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There are cameras that are awkward to use, but worth it for the results. I’m not sure that I have any of these – I have tended to get rid of stuff that is difficult in favour of things that work and don’t get in the way (are you listening, Nikonos?).

Back when the world was young, I bought a Lubitel TLR as my entry into medium format. I had been using an old folding Kodak before that, but this was going to have proper settings and controls.

It was a right pain in use. There is no focussing screen as such, so it lacks the main feature of a ‘proper’ TLR: the large composing screen. The viewfinder is the bright type, like the Ensign Ful Vue, but with a small ground-glass spot in the middle. There is a little fold-up magnifier to be able to see the spot. So focusing means picking where the point of sharpness will be, popping up the magnifier, finding the subject spot, doing your best to focus, then composing the main scene and attempting to get the verticals aligned with the frame edges.

You can take a Lubitel climbing, if your partner doesn’t mind you letting go of the rope.

Yes, it can be zone focused and yes, the focusing procedure can be done quickly. But the Yashicamat TLR I bought later could be focused and framed much more easily.

The camera is also held shut with spring catches, so be careful not to bump it. Saying that, the Yashicamat had a better catch for the back, but a surprise in the hinge. The entire back could be removed for loading, which I first discovered accidentally.

The lens is also quite slow, at f4.5. It helps that you are not focusing through it, but it does need to be stopped down for best sharpness. You are likely to be stopped down anyway, as the fastest shutter speed is 1/250. Oh, and the shutter needs to cocked with a little lever on the side. Later models came with a mask to shoot 6×4.5 as well as 6×6, so you could get more shots on a film and also crop less if you were printing the negatives.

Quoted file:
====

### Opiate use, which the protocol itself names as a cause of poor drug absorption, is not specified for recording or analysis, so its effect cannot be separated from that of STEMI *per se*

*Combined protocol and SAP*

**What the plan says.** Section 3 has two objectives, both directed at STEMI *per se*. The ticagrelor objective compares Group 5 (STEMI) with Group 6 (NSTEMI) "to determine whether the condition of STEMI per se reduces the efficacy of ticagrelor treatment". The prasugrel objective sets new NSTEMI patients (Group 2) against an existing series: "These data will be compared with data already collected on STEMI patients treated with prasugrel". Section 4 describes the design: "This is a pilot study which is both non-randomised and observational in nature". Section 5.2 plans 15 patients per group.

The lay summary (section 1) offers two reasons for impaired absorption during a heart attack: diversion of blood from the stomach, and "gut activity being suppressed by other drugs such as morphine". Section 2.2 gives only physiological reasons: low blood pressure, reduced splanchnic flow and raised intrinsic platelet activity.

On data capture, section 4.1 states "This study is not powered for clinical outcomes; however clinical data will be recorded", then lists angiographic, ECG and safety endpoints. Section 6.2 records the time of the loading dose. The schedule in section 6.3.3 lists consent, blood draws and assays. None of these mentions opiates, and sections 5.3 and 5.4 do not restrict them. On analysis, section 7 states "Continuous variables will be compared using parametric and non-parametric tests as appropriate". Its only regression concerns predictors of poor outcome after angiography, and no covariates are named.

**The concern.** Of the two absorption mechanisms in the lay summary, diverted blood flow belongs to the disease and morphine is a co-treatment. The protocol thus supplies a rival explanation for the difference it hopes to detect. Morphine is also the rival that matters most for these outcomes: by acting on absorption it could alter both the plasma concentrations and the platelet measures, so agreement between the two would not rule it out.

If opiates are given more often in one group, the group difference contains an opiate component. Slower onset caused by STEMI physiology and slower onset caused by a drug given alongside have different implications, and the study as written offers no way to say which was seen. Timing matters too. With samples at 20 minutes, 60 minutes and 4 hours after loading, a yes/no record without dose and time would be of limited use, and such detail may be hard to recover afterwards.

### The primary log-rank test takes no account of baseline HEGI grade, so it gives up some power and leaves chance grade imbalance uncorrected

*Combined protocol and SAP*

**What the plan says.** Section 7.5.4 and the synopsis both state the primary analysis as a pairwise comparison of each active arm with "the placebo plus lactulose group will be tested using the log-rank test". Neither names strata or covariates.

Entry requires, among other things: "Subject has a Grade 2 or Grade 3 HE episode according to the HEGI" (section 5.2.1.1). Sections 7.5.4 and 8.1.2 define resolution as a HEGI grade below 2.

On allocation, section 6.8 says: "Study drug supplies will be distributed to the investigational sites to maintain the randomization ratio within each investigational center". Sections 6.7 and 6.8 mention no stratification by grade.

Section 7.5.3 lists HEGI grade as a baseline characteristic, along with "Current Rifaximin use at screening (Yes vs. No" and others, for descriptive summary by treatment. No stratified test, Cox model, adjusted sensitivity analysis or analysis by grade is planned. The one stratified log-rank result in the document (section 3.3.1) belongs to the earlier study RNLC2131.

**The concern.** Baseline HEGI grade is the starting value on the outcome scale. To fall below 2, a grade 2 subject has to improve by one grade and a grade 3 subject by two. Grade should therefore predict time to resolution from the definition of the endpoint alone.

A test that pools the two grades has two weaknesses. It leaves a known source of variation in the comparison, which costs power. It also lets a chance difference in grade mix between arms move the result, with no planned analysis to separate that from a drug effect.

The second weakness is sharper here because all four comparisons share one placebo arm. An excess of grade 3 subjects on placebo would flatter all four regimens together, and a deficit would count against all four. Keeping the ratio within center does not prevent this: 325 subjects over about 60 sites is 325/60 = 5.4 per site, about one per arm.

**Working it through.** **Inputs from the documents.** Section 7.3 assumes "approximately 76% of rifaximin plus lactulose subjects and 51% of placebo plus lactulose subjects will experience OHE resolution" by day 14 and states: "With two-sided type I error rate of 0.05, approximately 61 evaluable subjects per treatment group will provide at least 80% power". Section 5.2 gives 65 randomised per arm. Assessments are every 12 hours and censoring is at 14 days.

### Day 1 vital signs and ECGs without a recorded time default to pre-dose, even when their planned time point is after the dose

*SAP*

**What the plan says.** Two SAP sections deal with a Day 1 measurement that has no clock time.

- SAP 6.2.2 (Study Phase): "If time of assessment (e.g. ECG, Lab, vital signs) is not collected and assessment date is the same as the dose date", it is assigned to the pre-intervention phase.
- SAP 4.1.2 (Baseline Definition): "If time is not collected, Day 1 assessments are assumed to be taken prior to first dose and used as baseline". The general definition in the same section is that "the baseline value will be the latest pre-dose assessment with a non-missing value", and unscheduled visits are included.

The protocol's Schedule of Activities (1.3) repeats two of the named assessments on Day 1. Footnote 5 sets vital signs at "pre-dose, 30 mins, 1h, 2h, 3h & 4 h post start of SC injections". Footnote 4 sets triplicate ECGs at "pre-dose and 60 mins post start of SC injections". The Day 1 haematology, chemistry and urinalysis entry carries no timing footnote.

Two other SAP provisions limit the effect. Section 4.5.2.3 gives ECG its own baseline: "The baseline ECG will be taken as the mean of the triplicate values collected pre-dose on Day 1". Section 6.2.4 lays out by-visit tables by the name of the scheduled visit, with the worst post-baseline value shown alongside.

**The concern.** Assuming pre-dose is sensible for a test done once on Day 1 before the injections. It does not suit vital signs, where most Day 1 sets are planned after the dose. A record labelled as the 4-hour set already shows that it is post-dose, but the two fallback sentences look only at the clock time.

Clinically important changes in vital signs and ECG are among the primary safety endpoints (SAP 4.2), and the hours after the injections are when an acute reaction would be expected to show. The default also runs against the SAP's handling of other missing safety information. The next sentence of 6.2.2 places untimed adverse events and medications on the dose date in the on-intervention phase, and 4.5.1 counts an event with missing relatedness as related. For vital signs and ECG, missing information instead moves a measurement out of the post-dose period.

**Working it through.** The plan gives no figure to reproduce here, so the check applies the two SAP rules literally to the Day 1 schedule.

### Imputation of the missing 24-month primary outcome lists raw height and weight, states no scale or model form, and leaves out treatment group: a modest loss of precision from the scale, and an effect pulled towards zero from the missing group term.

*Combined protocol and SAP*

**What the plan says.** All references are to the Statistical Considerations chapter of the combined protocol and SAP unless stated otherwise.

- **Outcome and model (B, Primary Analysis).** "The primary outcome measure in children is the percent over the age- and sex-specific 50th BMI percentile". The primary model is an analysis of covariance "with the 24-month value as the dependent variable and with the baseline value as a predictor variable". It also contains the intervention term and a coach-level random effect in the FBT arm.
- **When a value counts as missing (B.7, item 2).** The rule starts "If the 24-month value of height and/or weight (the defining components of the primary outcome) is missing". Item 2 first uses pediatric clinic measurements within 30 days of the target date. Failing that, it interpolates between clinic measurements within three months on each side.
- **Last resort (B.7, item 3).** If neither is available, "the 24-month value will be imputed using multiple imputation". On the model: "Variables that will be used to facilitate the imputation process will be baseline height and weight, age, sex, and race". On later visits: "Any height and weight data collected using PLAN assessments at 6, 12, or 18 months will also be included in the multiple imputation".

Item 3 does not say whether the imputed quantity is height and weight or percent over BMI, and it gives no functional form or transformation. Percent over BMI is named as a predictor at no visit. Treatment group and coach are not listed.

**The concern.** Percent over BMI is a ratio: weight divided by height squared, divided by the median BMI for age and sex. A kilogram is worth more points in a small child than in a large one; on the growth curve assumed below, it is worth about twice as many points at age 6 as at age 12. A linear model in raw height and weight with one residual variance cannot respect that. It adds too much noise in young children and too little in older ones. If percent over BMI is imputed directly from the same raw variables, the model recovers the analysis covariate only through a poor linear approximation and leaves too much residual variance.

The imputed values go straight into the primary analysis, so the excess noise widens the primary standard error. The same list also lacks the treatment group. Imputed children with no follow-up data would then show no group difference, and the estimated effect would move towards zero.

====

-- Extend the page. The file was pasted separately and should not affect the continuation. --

It was capable of good results, given effort. The picture of the motorbike here was taken with it. The slow lens meant resting the camera on the ground, but that actually helped the composition.

Anyway, it did work and I coped with its shortcomings until a second-hand Yashicamat turned up. I eventually sold the Yashica after several years of not using it, but I have never regretted moving-on the Lubitel.

The Lubitel wasn’t completely user hostile, but it was never friendly. When you see how much is being asked for them, you have to think there are better solutions. For me, the Yashica was a far better TLR, but at a higher price. My old Balda folding camera is equally fiddly, but has the advantage of folding to pocket sized. I picked up a 6×6 camera with a collapsible lens that works as well as the Lubitel did and is easier to carry around. Eventually I bought a Kiev 60 and some lenses, which was a much better set-up at the expense of being a lot bigger and heavier (pulling a Kiev with Sonnar 180mm out of a rucksack is a real Crocodile Dundee moment).

I would rate the Lubitel as a potential entry to medium format, if you already know how to use a manual camera and can cope with the process of adjusting all the settings. I certainly don’t think it’s good for a beginner – there is too much to remember to do and the focusing is too difficult. But it can still be cheaper than most other medium format cameras (that are not toys).


Author: fupduckphoto

Still wishing I knew what was going on.

One thought on “Lubitel”

  1. I bought a Lubitel when I already had a Yashicamat so the shortcomings were painfully apparent. After three rolls, it fell apart. The small number of resulting images were fine quality-wise, though.

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